I'm glad you asked this question. Every story must contain conflict, and when I decided I wanted to create a powerful, beautiful, but still entirely credible female fantasy lead, I knew I was going to have to pull out all the stops where conflict was concerned. Sullyan lives in a male-dominated culture, and her chosen profession - Albia's military - is even more so. She has to be able to hold her own among these hard-bitten types, and even be able to lead them, without being either a harridan, an archetypal Amazonian woman, or someone who holds her position through unnatural means (i.e., her own powers). This meant she had to endure life experiences that such men would respect, as respect is earned and won; it cannot be forced. Also, because of what comes later in the series, I needed her to have a powerful motivation for what she does. She becomes a champion of those weaker than herself, and such sentiments are often much deeper and stronger in those who have suffered trauma. I also needed a reason for her to 'lose it' sometimes. She had to be flawed, otherwise she would not be credible.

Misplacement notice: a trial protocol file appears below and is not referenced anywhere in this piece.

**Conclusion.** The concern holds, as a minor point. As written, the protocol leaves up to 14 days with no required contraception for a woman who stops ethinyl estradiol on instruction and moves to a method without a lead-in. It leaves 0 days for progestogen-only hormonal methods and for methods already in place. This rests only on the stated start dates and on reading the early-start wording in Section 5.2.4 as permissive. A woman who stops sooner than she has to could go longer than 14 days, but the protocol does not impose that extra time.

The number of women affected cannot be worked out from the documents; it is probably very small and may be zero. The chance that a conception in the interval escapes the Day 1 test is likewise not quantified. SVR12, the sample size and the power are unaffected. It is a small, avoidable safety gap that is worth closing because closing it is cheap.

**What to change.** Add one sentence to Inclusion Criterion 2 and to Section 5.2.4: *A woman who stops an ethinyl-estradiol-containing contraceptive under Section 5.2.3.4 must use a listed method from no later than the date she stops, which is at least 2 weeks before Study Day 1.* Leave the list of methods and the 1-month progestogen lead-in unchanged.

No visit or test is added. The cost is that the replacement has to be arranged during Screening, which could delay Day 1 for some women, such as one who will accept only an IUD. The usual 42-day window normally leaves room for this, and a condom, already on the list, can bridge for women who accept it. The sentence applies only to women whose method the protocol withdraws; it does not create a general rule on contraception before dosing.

I know from your review that you felt skeptical about one aspect of her life experiences - I am hoping that as you read further, you will come to understand why that aspect exists (Editor interruption--here's the review that Cas is referring to).

The dual world situation that you have created in Artesans brought to mind Raymond E Feist's "Riftwar Saga" for me.  Is he among your influences?  If not, who is?